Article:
] Standard meta-analytic models assume independence between the observed effect sizes or outcomes obtained from a set of studies. This assumption is often violated in practice. Dependencies can arise for a variety of reasons. For example, the sampling errors and/or true effects/outcomes may be correlated in multiple treatment studies (e.g., when multiple treatment groups are compared with a common control/reference group, such that the data from the control/reference group is used multiple times to compute the observed effect sizes or outcomes) or in multiple endpoint studies (e.g., when more than one effect size estimate or outcome is calculated based on the same sample of subjects due to the use of multiple endpoints or response variables) (Gleser & Olkin, 2009). Correlations in the true effects/outcomes can also arise due to other forms of clustering (e.g., effects/outcomes derived from the same paper, lab, research group, or species may be more similar to each other than effects/outcomes derived from different papers, labs, research groups, or species). In ecology and related fields, shared phylogenetic history among the organisms studied (e.g., plants, fungi, animals) can also induce correlations among the effects/outcomes. The `rma.mv`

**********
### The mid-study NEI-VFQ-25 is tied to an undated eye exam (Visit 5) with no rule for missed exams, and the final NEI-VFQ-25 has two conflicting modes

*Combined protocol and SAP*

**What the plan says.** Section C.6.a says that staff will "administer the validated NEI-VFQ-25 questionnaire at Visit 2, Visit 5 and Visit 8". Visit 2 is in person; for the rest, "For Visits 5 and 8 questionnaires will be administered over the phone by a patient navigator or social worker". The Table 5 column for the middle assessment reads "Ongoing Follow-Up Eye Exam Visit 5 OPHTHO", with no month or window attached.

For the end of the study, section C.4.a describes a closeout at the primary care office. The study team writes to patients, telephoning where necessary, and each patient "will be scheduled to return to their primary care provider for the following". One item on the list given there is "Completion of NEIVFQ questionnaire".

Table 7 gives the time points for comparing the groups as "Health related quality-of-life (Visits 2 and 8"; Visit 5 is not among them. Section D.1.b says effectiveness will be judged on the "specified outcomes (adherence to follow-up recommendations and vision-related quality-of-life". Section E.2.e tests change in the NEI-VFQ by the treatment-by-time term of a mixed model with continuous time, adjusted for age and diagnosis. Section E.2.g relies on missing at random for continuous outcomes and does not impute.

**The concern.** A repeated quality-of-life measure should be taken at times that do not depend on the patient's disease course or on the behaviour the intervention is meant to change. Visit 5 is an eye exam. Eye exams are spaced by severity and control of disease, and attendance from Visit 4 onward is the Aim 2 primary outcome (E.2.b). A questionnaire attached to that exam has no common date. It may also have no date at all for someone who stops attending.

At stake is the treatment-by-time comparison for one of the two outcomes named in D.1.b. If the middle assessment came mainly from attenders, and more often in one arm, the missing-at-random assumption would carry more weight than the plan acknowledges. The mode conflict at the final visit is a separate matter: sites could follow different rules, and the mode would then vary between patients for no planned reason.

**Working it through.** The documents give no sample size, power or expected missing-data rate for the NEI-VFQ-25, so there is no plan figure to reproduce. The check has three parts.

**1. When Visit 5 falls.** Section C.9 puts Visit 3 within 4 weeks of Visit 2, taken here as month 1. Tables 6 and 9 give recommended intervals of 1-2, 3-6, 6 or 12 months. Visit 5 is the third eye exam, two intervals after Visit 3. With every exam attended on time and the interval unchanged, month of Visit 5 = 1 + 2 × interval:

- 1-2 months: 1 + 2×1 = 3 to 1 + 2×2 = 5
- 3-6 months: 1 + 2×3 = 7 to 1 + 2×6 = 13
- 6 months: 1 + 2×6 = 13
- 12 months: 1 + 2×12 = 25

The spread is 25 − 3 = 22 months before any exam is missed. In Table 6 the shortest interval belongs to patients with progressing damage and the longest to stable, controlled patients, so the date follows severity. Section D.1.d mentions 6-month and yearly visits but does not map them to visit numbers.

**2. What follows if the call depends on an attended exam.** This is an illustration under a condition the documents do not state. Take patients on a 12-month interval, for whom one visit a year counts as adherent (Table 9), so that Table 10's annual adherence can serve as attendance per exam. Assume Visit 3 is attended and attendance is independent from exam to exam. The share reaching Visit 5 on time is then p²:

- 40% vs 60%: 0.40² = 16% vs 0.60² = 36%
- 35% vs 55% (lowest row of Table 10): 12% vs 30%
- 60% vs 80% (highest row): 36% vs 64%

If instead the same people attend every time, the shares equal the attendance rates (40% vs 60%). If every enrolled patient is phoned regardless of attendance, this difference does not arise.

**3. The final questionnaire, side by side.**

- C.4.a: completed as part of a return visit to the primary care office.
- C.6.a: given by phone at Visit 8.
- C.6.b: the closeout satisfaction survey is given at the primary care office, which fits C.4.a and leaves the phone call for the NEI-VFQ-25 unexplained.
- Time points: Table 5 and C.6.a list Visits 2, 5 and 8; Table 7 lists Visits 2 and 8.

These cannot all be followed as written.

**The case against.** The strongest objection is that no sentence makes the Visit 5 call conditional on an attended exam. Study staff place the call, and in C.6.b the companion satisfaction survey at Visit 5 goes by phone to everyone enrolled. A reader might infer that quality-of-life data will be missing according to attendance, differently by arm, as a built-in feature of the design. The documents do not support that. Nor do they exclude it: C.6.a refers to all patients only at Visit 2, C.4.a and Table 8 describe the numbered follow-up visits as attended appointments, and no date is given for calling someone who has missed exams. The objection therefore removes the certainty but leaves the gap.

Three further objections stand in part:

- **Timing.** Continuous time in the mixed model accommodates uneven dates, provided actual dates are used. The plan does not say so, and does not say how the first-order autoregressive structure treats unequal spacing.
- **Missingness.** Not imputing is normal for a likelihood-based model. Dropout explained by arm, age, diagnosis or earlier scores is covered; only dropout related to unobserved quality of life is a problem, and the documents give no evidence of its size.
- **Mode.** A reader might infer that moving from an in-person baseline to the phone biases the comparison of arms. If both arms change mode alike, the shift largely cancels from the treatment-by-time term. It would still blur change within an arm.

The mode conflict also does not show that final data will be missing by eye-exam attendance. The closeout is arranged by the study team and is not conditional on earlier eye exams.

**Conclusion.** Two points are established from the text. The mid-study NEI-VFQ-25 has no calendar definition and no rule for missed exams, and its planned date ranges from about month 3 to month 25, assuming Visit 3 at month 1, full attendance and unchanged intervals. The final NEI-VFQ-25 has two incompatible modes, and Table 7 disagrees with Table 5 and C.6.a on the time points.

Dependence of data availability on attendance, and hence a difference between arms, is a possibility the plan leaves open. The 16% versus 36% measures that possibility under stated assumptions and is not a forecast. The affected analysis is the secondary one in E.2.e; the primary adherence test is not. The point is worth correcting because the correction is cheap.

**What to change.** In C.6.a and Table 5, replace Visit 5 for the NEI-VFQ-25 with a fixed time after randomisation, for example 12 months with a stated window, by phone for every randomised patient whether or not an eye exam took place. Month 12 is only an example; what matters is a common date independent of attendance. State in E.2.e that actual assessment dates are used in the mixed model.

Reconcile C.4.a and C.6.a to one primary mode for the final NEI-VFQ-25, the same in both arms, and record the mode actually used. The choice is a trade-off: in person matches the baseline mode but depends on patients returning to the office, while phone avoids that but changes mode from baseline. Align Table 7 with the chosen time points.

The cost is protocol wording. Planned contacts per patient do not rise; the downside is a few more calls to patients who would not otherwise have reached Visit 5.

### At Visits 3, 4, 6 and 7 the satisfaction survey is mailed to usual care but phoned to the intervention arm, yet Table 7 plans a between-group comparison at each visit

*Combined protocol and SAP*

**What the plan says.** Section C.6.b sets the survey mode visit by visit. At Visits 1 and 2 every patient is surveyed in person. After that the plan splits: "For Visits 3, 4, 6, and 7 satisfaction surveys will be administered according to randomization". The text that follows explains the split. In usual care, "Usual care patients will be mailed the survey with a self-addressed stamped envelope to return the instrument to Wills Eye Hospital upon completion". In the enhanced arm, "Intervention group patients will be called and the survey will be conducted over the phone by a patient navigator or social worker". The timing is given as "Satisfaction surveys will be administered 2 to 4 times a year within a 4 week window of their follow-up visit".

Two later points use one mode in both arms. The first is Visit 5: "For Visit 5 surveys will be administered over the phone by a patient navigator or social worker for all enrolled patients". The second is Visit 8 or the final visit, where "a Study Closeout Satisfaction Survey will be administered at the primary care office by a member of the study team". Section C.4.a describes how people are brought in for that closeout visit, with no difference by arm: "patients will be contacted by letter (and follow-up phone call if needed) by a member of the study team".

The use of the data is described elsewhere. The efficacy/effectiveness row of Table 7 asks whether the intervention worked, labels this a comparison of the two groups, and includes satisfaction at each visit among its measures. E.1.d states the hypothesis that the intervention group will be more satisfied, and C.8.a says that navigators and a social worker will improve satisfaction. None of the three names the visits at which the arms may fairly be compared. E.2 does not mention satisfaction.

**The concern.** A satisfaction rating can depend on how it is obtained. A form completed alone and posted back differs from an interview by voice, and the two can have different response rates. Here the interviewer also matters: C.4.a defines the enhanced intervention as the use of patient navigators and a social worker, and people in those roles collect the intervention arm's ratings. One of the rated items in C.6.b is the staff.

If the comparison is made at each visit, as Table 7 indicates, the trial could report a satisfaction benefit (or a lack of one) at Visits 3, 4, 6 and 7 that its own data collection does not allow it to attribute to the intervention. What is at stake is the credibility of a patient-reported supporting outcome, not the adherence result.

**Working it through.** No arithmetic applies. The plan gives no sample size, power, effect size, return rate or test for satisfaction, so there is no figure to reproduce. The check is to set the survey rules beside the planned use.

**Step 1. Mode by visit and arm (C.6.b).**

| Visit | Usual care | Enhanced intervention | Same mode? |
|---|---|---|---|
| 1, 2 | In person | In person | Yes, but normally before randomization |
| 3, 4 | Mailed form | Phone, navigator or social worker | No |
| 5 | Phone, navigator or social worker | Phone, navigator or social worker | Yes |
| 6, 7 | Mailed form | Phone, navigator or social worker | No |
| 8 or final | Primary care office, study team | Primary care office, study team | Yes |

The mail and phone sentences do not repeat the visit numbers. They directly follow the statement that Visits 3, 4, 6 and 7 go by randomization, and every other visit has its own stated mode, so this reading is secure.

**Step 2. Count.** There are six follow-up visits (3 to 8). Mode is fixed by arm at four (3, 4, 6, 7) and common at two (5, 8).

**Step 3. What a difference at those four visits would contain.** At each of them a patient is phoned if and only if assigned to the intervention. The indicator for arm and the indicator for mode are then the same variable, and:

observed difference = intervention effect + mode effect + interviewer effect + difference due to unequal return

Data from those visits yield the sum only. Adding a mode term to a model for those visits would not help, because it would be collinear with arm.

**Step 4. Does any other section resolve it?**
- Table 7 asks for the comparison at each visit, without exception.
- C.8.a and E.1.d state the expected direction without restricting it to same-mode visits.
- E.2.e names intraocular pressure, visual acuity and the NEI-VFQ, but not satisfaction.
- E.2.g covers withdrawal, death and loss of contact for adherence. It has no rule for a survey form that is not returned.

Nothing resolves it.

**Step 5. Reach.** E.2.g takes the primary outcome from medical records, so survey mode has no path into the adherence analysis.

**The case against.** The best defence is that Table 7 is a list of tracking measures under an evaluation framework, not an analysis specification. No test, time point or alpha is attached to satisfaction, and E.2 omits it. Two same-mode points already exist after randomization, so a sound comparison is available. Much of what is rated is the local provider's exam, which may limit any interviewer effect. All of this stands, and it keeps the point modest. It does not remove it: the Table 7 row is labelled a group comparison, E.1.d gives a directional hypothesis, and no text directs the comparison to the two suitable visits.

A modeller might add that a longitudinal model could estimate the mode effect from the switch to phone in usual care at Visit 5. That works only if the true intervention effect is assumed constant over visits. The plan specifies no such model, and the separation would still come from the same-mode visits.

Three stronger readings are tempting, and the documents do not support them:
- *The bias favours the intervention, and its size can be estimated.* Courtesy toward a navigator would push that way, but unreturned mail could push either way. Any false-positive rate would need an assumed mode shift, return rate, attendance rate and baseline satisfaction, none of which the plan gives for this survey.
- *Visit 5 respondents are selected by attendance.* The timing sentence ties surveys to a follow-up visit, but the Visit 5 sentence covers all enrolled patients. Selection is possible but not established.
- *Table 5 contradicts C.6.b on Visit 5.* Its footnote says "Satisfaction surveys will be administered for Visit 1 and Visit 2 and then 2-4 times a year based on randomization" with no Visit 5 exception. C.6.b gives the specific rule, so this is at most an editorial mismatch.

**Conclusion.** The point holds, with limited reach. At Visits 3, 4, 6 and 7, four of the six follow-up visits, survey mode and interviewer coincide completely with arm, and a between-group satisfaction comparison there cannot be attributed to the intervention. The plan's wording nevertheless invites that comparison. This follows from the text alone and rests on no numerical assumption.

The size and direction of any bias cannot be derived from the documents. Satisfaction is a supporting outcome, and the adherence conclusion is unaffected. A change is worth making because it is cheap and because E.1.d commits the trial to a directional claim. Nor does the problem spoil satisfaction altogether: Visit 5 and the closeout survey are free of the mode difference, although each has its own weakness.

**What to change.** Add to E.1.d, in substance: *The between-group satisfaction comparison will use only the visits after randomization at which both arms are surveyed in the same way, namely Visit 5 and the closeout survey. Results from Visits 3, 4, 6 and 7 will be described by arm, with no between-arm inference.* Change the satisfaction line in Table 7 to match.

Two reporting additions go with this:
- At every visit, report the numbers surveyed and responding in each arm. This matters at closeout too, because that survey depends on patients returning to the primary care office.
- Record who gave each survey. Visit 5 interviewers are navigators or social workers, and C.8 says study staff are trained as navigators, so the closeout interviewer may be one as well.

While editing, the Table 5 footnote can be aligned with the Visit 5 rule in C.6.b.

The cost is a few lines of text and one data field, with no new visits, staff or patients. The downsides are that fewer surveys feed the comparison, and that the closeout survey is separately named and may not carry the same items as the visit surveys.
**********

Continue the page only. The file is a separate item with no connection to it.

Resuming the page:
function can be used to fit suitable meta-analytic multivariate/multilevel models to such data, so that the non-independence in the observed/true effects or outcomes is accounted for. Network meta-analyses (also called multiple/mixed treatment comparisons) can also be carried out with this function.

The metafor package is a work in progress and is updated on a regular basis with new functions and options. With `metafor.news()`

, you can read the `NEWS`

file of the package after installation. Comments, feedback, and suggestions for improvements are always welcome.